Fig.1: Digital Feudalism class structure[4]


Digital Feudalism is not just limited to the obvious social media and consumer markets, but affects many domains, including agriculture. The rise of digitisation is not only a technical question. It also has social, ethical and legal implications, since the world of agriculture is quite diverse, composed of many different types of agricultural methods and farming realities.

In order to maximise their potential, it is important that digital solutions are designed with a view to the needs of farming communities. This is especially true in countries with very low literacy levels and limited knowledge of digital technologies, yet where the untapped agricultural potential remains among the highest in the world. This concern, coupled with the growing digital divide it is causing, serves to highlight the urgent need for developing ethical principles and guidelines for agricultural data.

in order to maximise its potential value: promote more effective decision making, foster innovation, and drive organisational change through greater transparency; data should be FAIR (Findable, Accessible, Interoperable, Reusable) and open as possible. FAIR data enables farmers to harness better decision-making tools, researchers to access information more readily, policymakers to make evidence-based investments, and other private or public sector and civil society stakeholders to develop services that will improve the overall efficiency of the food supply chain.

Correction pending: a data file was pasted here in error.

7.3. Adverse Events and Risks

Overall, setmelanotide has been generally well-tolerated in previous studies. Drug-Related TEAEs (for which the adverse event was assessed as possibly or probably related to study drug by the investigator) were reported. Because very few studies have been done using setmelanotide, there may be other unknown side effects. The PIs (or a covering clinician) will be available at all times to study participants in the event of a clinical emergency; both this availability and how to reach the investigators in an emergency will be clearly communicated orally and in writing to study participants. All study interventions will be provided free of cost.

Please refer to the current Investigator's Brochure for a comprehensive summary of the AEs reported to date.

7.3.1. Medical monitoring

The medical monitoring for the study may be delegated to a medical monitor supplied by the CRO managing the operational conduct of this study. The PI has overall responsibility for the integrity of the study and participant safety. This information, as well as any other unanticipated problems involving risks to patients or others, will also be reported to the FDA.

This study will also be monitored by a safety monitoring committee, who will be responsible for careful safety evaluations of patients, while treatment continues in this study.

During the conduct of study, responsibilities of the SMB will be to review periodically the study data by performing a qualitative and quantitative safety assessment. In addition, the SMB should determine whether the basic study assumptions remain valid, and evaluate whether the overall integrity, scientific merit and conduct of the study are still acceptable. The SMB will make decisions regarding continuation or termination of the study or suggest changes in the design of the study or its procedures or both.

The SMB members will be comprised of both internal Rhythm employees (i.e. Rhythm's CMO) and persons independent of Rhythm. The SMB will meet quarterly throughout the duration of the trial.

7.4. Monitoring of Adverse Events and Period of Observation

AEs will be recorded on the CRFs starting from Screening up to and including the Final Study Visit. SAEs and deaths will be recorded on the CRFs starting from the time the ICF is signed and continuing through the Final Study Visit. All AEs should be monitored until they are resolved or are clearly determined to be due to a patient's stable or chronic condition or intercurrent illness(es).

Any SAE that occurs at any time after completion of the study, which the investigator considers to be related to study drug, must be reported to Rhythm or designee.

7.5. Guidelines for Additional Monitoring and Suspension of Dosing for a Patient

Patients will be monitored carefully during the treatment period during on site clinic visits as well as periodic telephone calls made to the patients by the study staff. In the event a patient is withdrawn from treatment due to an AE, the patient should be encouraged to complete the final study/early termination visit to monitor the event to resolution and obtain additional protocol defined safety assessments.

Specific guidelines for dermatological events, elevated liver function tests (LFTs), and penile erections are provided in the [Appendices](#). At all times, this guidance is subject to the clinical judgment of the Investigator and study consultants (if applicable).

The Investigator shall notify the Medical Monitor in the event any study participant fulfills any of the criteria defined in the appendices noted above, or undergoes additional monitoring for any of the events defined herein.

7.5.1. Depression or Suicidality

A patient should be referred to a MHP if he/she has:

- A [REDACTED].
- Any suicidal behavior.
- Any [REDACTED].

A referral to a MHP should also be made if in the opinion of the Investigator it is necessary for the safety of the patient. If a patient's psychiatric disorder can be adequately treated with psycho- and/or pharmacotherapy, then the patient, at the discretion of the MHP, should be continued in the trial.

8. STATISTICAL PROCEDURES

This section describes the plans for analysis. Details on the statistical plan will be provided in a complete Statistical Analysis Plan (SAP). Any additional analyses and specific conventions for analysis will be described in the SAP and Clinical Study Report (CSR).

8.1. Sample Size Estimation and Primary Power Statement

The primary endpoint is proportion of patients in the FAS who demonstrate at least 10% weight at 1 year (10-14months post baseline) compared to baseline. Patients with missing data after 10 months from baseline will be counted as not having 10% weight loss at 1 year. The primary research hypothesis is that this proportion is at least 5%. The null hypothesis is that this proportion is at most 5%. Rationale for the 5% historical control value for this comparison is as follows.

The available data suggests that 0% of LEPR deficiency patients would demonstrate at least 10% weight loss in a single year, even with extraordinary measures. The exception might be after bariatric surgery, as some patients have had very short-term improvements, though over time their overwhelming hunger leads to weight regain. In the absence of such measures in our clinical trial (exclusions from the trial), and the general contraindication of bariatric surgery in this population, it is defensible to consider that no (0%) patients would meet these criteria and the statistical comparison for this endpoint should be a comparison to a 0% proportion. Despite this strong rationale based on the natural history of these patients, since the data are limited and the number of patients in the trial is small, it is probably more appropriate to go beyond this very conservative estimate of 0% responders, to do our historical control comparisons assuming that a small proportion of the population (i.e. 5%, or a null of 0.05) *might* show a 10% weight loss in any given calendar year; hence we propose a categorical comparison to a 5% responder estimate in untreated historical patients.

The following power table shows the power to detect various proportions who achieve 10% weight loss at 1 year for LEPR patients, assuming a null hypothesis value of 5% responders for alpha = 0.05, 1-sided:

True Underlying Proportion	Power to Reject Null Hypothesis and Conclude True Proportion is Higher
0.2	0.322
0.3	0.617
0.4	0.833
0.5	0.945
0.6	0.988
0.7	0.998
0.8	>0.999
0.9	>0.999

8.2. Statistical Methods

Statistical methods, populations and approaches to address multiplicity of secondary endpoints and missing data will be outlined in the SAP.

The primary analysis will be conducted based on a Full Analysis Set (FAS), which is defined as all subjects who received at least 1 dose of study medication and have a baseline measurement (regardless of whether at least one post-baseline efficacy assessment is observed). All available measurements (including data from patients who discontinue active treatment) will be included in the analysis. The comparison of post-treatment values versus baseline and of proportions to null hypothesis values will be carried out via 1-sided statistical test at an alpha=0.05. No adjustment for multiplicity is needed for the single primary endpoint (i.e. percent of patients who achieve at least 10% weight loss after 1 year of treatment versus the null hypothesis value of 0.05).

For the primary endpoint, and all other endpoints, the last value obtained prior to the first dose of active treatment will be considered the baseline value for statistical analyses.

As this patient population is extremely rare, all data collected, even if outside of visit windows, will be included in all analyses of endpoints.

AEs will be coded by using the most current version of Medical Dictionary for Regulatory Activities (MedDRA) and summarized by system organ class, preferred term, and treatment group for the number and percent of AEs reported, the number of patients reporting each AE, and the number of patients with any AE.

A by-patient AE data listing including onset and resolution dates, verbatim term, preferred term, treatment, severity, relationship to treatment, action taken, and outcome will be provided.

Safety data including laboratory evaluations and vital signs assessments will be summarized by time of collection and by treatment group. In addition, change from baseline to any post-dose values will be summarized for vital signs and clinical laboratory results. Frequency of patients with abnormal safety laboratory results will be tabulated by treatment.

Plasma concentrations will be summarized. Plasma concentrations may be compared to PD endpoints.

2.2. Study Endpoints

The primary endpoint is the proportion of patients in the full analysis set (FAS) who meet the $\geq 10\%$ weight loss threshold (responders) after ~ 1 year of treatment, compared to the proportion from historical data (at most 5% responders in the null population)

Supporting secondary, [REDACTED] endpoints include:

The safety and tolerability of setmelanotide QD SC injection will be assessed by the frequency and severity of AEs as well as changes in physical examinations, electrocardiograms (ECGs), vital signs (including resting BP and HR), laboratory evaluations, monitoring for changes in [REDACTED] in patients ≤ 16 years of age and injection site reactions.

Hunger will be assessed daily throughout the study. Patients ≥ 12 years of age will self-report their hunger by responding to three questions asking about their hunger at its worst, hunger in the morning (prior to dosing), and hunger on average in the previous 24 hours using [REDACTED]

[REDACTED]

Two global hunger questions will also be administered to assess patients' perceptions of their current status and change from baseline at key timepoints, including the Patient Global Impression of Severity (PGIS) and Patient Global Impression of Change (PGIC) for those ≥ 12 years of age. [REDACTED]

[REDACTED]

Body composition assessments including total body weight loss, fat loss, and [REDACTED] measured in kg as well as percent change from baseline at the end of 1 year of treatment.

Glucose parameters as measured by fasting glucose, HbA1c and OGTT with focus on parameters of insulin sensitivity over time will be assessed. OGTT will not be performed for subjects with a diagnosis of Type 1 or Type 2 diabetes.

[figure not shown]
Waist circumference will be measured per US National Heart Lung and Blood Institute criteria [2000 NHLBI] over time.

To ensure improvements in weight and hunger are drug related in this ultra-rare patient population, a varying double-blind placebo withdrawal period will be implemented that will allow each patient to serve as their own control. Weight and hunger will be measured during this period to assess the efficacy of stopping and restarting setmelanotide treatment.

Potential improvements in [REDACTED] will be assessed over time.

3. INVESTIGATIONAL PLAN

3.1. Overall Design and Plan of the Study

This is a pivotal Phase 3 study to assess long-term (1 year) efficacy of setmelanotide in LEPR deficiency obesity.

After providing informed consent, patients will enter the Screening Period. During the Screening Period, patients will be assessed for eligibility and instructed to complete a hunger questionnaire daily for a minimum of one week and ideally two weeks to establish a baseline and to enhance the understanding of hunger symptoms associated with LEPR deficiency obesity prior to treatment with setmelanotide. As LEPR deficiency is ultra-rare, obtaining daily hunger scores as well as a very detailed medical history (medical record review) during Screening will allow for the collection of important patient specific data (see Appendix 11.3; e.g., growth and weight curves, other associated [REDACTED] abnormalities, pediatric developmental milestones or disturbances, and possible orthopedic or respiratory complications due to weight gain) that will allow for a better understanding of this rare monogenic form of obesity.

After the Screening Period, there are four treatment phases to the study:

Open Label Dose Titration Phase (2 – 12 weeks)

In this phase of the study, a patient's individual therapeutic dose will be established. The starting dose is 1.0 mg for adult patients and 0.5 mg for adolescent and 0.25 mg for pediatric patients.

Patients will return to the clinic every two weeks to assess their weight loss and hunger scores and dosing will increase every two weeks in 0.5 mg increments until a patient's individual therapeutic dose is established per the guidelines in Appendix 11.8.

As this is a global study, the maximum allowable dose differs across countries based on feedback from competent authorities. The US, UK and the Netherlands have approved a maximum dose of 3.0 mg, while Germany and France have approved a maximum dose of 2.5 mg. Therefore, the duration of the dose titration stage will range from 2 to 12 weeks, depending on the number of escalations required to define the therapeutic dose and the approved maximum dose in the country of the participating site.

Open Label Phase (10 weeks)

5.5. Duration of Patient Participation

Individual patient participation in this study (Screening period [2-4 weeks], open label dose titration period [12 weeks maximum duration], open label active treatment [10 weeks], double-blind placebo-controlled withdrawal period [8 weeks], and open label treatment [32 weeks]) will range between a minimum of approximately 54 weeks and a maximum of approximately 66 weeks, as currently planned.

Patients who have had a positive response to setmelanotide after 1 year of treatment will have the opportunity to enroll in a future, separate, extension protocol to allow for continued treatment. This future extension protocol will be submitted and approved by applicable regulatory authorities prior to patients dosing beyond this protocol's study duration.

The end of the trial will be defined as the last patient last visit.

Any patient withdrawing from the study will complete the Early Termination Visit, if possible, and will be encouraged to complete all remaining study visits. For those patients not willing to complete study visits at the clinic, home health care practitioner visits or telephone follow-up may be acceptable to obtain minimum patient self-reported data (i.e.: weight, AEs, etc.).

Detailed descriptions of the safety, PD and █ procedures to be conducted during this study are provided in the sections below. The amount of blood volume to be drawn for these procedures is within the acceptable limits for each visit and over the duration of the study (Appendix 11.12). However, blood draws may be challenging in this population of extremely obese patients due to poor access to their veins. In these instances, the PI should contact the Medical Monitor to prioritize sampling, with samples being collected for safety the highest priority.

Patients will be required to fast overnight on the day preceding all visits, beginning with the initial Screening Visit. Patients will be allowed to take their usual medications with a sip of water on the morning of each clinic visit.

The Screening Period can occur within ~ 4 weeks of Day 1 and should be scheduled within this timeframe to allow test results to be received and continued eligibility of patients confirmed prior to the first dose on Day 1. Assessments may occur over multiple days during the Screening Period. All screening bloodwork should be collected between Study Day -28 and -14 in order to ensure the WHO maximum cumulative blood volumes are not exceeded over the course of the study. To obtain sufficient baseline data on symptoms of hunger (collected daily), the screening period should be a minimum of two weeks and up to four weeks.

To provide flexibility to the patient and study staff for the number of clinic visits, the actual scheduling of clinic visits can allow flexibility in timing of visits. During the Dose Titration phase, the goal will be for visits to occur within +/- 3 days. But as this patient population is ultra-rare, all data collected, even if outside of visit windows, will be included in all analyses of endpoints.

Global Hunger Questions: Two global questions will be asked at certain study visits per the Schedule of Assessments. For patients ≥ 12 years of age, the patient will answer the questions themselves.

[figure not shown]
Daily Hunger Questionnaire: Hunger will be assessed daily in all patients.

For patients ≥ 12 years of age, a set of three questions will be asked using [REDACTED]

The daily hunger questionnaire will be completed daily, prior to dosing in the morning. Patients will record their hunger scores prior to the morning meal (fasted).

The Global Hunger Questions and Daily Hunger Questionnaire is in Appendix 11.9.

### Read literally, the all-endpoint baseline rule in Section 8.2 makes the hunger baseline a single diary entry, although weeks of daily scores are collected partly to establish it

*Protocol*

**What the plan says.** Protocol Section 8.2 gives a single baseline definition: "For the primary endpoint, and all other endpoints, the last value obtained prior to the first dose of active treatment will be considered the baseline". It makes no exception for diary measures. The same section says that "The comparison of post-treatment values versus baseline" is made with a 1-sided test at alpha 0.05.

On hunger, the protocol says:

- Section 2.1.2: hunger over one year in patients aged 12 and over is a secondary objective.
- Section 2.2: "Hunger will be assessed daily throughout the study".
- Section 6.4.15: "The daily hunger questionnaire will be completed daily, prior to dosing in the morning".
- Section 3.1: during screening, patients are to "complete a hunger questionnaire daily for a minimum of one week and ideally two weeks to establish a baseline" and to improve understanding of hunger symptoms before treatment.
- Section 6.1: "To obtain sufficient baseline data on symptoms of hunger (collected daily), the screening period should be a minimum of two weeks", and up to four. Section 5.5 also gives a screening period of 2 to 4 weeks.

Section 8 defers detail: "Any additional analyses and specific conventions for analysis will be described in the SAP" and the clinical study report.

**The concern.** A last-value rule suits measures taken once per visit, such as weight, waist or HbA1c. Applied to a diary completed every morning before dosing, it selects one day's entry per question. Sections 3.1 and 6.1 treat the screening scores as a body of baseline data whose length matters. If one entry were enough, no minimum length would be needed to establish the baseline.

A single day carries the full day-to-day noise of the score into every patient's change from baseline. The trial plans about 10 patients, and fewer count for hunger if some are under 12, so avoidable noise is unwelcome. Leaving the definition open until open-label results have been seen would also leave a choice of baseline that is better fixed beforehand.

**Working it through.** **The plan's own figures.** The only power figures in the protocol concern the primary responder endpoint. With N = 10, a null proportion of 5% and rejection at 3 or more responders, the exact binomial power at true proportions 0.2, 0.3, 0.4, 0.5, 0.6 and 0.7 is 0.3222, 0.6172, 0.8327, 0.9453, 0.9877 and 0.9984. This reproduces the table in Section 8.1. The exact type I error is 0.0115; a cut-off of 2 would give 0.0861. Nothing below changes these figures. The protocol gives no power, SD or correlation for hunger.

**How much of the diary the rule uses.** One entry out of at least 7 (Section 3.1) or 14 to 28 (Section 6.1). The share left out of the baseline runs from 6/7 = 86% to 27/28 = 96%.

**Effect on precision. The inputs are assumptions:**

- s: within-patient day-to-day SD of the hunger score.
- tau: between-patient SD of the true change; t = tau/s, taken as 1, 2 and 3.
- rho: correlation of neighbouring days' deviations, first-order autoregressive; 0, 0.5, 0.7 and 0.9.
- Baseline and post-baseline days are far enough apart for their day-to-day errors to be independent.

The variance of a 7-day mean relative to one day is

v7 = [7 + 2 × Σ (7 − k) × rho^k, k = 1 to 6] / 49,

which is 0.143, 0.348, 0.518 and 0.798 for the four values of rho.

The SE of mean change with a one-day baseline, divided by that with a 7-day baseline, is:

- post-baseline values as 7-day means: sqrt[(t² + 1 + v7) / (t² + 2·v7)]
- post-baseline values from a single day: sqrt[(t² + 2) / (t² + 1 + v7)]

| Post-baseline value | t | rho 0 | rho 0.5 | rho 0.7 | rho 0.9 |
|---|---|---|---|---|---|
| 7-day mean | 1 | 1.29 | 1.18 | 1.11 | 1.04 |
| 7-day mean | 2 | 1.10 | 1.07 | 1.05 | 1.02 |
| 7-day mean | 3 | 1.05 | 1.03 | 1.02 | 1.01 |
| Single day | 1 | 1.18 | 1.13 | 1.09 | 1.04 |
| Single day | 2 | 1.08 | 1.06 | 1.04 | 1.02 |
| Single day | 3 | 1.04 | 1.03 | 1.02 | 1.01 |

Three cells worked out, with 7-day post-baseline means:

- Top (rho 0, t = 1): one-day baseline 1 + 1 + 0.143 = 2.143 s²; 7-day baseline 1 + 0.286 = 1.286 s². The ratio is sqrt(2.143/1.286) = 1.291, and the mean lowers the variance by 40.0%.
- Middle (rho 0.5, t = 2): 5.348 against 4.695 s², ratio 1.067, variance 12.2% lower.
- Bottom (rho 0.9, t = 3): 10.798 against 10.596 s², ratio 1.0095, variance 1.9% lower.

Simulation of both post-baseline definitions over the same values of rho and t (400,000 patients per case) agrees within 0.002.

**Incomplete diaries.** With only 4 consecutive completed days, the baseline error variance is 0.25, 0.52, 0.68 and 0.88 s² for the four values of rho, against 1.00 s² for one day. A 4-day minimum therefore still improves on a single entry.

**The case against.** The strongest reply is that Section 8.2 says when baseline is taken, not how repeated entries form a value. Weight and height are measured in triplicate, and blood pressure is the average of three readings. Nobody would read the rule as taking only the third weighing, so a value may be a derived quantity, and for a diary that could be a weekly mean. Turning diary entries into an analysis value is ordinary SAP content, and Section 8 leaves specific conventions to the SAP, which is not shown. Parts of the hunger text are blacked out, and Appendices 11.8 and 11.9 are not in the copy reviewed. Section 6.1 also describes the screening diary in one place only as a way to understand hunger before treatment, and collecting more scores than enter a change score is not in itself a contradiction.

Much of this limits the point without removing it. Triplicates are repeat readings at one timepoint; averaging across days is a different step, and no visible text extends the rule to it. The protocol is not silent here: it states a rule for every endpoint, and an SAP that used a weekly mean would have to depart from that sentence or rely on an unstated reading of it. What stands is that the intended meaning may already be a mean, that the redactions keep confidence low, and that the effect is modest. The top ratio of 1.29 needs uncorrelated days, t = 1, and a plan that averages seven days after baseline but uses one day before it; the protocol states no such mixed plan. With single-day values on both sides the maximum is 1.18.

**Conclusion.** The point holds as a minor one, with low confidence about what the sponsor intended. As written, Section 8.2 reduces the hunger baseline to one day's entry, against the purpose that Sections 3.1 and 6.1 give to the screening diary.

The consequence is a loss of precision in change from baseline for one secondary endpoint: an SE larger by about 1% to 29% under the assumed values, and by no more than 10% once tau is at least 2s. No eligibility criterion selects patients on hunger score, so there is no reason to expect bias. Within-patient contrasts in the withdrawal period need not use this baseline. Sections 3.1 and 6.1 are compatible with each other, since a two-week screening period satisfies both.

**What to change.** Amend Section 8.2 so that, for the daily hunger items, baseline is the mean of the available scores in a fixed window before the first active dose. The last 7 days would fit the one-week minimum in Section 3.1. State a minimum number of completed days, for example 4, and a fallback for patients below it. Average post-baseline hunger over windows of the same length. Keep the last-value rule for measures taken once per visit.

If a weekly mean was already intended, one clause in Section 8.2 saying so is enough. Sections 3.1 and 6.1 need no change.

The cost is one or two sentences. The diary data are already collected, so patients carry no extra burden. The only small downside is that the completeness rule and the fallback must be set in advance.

There is a pressing need to develop and adopt a conceptual framework for improving data management and governance, focused on consensus and promoting the advantages of a fairer sharing of the benefits associated with the use of agricultural data and information. Rather than leaving agriculture data management in the hands of the data aggregators; agricultural industries, producers and stakeholders should work together to ensure that the basic features of good data management such as trust, transparency, inclusiveness and fairness, become an integral part of agricultural data governance[5].

GODAN’s Data Rights and Responsible Data Working Group[6] aims to look at systems of governance that support a fairer, more equal distribution of benefits, where transactions are based on mutual interest and trust. Such systems can be implemented through laws and policies, as well as more informal codes of conduct, regulation and social agreements, depending on the individual situations and needs of the communities in question.